Nearly a decade ago, leaders of the St. Mary’s Catholic Center next to the giant Texas A&M University campus began having an unusual problem: They had too many students coming to confession.

The priests were offering what was, in this day and age, a rather robust schedule for the Sacrament of Penance and Reconciliation, with 60 minutes or more on Wednesday nights and Saturdays before Mass.

Students were queuing up and waiting. So a young priest suggested offering daily confession, with two priests available for an hourplus, or one priest for two or three hours. But that wasn’t enough, either. Now this parish dedicated to campus ministry – with 50 fulltime and part-time staffers – offers confession at least 10 times every week, plus by appointment.

“We still have some lines, and sometimes – most days, even – our priests don’t have time to hear all the confessions,” said Marcel LeJeune, the parish’s assistant campus ministry director. “The priests don’t have time to chat. … It seems that whenever we offer more opportunities for confession, we have more people show up.”

Parish leaders know all about modern campus trends with alcohol, pornography and “hooking up.” They know the Centers for Disease Control and Prevention has found that the average age at which young Americans lose their virginity is 17 and that, between ages 20 and 24, 86 percent of males and 88 percent of females are sexually active, to varying degrees.

But the statistic LeJeune stresses is that nearly 80 percent of Catholics who leave the church do so by age 23. In other words, he thinks that if Catholics are serious about influencing young people before they join the growing ranks of the so-called “Nones” – the religiously unaffiliated – they must invest more time and resources into campus ministries.

Texas A&M has more than 58,000 students and 25 percent of them, to one degree or another, are Catholics. Do the math. That’s a big parish.

“It’s a shame that only 25 to 30 percent of our secular campuses nationwide have Catholic campus ministries of any kind,” said LeJeune. “There may be a parish somewhere nearby where some kids are going to Mass, but there’s nobody there who is reaching out to college students day after day. … “That constant one-onone work, and small groups, are crucial. You have to have people who are getting their hands dirty by being involved in the real lives of students. Many people are scared to do that.”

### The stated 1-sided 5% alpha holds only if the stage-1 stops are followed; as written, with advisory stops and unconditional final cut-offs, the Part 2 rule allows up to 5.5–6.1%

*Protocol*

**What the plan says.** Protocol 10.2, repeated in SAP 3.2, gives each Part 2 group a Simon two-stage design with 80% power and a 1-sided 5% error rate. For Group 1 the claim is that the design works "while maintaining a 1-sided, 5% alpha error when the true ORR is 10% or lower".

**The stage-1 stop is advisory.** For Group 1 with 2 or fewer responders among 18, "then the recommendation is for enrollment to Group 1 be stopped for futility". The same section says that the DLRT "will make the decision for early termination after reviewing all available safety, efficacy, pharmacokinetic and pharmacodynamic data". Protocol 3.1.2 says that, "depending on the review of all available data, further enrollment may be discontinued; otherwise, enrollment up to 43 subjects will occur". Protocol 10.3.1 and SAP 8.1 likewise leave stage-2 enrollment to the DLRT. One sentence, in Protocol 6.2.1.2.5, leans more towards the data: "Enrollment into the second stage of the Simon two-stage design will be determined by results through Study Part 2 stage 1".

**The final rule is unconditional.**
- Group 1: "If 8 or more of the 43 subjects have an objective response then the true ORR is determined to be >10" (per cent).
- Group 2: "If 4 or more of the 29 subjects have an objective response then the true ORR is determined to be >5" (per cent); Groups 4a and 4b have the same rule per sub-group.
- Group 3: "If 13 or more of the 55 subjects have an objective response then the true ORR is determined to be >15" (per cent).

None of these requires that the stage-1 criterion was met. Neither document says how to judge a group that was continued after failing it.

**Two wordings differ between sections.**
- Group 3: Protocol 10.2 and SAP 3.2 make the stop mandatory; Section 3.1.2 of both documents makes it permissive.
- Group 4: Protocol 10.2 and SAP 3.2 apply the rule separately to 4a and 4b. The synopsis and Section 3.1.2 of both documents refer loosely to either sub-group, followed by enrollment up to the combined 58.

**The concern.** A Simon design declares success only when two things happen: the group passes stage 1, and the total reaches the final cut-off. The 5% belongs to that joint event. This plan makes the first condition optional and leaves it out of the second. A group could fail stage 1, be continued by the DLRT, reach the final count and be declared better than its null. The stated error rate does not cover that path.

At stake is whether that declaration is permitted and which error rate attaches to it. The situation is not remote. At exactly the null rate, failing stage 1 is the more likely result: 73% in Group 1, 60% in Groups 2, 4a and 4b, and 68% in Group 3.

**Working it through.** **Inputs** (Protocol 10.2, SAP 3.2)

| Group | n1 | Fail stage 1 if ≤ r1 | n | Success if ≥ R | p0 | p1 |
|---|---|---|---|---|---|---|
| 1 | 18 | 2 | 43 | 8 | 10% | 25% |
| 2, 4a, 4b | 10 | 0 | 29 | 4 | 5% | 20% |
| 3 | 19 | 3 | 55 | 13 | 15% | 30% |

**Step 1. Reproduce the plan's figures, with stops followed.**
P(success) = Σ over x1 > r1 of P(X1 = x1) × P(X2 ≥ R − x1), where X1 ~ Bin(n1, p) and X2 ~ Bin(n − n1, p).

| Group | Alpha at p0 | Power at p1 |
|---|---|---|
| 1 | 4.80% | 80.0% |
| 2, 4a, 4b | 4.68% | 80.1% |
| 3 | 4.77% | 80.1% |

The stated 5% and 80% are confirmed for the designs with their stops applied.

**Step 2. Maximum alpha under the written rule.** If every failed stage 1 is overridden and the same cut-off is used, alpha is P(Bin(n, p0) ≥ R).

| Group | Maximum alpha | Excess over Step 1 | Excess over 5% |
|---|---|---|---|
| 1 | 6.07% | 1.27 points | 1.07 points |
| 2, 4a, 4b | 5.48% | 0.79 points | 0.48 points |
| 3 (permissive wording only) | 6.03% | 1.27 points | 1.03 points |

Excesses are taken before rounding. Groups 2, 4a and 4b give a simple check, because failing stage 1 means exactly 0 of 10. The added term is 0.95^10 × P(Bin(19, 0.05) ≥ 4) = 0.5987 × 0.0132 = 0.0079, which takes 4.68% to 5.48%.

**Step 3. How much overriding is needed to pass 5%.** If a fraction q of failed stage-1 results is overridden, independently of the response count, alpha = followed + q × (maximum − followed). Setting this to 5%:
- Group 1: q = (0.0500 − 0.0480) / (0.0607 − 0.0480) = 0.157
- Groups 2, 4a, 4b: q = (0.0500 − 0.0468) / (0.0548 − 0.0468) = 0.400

Evangelical Protestant ministries have for decades demonstrated that college is a prime time to reach young people who are confused, hurting or simply open to new ideas, noted LeJeune. This is also when Catholics need to reach those who are straying before they make permanent exits from the church.

“We have seen plenty of people return to the sacramental life of the church late in their lives, as adults of all ages,” he said. “But the simple fact is that you are much more likely to see this happen in college because this is a time when students are searching and open to making changes in their lives.”

Obviously, students can make changes that are good or bad, from the church’s viewpoint, he said. Many dive into alcohol and sex – creating trends that have made headlines – while others worship the less controversial gods of success and money.

In other words, students have solid reasons to go to confession. However, a 2008 poll by the Center for Applied Research in the Apostolate found that 87 percent of self-identified American Catholics go to confession once a year or less, with 45 percent admitting that they “never” go.

While the St. Mary’s team is glad to see students lining up for confession, that cannot be the first goal, stressed LeJeune.

“For too long, Catholics have been guilty of preaching the church rather than preaching Jesus,” he said. “Now, we preach Catholic stuff here, and doctrine matters. But if we don’t stir up a desire to know God, then we’re not doing Job 1. …

“You can’t just keep talking about what’s wrong with people and expect them to listen. … Once students are driven to know God, that’s when they will get interested in confession and forgiveness and going deeper.”

— Terry Mattingly is the editor of and Senior Fellow for Media and Religion at The King’s College in New York City. He lives in Oak Ridge, Tennessee.

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